Posted by Grace Massa Langlois on Saturday, 21st August 2010
Have you ever run a Google search for “The Best Chocolate Chip Cookie“? It’s incredible the amount of entries that are returned and everyone is insisting they have found the very best. How would you describe the ultimate chocolate chip cookie, “Soft and chewy?” “Crispy and chewy?” “Slightly soft but not crumbly?” “Thin and crispy?” or could it possibly be any one of the many other descriptions that flood the search engine?
Where to begin and which recipe to choose was not an easy feat but I ultimately landed on Jacques Torres’s Secret Chocolate Chip Cookies and wow! I am so happy I did! How could I go wrong? Apparently these are Martha Stewart’s favourite chocolate chip cookies. If they can satisfy Martha they must be amazing.
The “Secret” to Jacques’s chocolate chip cookies, good quality butter, the combination of the pastry and bread flours and the best-quality chocolate with at least 60% cocoa content.
I picked up a few tips along the way (from an article I read in the New York Times by David Leite) to enhance the flavour and texture of the cookies. Make sure all of the ingredients you are using are at room temperature. Salt is a key ingredient in any sweet baked good. Let the cookie dough rest for 36 hours. (Are you kidding? I couldn’t wait that long! 4 hours was all I could manage, maybe next time). This will enhance the flavour and make the cookies taste better.
The resting period in the fridge also produces drier and firmer dough that bakes to a better consistency (I found after refrigerating for 4 hours I had to let the dough sit at room temperature for about 20 minutes before I could scoop and proportion). The most important tip (think we all know this one) bake in small quantities, serve fresh and warm. Who doesn’t love any chocolate chip cookie straight out of the oven? Soft and gooey chocolate gets me every time.
Couple of things to mention, your stand mixer will definitely get a work out (thought mine was going to end up in the trash) and when you are adding the chocolate you’ll think to yourself “there is no way I can mix in all this chocolate” but you can, just add gradually. I went with a 2-ounce size cookie, when baked it was approximately 3 1/2-inches in diameter. The recipe makes quite a few cookies. You can portion out and freeze and bake whenever you want to indulge (add a few minutes to baking time).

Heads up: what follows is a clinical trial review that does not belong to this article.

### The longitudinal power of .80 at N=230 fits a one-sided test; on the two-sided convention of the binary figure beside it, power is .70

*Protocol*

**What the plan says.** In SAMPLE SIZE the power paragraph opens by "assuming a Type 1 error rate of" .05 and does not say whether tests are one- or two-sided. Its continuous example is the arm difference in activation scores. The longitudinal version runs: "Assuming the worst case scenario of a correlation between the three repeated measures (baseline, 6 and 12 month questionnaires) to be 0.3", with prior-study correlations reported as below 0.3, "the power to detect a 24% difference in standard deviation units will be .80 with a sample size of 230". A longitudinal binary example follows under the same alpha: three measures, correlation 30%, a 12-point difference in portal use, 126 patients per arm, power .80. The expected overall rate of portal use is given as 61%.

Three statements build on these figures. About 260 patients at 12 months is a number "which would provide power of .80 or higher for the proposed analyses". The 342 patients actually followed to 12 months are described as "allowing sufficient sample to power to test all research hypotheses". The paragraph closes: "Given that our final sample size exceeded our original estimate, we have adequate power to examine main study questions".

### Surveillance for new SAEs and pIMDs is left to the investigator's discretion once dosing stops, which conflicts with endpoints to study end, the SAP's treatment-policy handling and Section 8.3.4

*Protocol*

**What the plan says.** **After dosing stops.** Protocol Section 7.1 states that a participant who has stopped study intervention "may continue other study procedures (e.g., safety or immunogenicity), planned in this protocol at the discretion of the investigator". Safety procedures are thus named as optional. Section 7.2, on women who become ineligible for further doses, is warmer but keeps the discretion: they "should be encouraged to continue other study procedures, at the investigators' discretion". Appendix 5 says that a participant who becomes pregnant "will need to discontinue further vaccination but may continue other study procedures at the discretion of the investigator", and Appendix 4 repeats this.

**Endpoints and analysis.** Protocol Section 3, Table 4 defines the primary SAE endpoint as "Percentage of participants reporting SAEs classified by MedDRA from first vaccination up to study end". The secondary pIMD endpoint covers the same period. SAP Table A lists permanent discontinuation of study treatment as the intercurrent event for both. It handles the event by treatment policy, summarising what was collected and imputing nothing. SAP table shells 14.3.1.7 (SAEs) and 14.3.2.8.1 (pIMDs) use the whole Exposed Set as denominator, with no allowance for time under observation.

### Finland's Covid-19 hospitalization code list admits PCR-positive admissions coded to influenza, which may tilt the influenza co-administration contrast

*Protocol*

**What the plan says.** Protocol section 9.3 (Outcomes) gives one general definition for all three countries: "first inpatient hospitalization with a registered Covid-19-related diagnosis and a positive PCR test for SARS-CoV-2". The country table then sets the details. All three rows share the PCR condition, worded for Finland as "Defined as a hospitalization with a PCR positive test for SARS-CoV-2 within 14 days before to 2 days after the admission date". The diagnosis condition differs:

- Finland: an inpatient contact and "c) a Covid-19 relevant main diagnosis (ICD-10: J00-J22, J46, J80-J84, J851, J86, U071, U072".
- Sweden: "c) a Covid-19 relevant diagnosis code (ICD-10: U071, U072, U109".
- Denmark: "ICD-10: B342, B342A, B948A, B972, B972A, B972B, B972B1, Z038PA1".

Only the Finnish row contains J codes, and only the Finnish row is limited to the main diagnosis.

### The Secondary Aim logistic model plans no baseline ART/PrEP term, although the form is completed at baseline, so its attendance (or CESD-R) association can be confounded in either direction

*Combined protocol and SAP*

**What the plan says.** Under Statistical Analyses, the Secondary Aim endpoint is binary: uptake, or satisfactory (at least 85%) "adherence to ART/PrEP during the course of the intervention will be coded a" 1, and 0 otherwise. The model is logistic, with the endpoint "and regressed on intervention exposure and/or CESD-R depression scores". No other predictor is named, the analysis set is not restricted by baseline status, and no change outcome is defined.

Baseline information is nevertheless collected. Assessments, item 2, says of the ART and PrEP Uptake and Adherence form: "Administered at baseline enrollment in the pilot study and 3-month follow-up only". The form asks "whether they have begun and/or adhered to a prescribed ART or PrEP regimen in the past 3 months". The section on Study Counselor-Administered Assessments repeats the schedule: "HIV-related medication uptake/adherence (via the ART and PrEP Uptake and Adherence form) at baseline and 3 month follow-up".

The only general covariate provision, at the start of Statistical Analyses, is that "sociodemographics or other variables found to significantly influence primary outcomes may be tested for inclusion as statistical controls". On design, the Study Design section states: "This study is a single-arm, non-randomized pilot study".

Did I find the best chocolate chip cookie? I don’t know. What I did find, a decadent and rich chocolate chip cookie (crispy around the edges and soft in the middle) that will surely satisfy any sweet tooth.
Jacques Torres’s Secret Chocolate Chip Cookies
(from Martha Stewart)
Makes 26 5-inch cookies or 8 1/2 dozen 1 1/4-inch cookies
- 3 cups plus 2 tablespoons pastry flour
- 3 cups bread flour
- 1 tablespoon salt
- 2 teaspoons baking powder
- 2 teaspoons baking soda
- 1 pound unsalted butter
- 1 3/4 cups granulated sugar
- 2 1/4 cups packed light-brown sugar
- 4 large eggs
- 1 tablespoon pure vanilla extract
- 2 pounds Jaques Torres House (60 percent cocoa) or other best-quality semisweet or bittersweet chocolate, coarsely chopped
- Preheat oven to 350° F. Line the baking sheets with parchment paper or non-stick baking mats; set aside.
- Using a fine-mesh sieve, sift both flours, salt, baking powder, and baking soda into a large bowl. Using a large whisk, whisk to combine; set aside.
- Using a stand mixer fitted with the paddle attachment, cream butter and both sugars together on medium-high speed until very light, about 5 to 7 minutes.
- Reduce speed to medium, add the eggs, one at a time, mixing well after each addition.
- Stir in the vanilla.
- Reduce speed to low, gradually add the flour mixture and mix until just combined.
- Add the chocolate; mix until well combined.
- Using a 4-ounce scoop for larger cookies or a 1-ounce scoop for smaller cookies, scoop dough onto prepared baking sheets, about 2 inches apart.
- Bake for 18-20 minutes for larger cookies and about 15 minutes for smaller cookies or until lightly browned, but still soft. Do not over-bake. Cool slightly on baking sheet before transferring to a wire rack to cool completely.
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Posted in Baking & Pastry, Baking Mise en Place, Basics, Biscotti, Cookies, Pastry Doughs & Batter, Recipes, Ricette di Base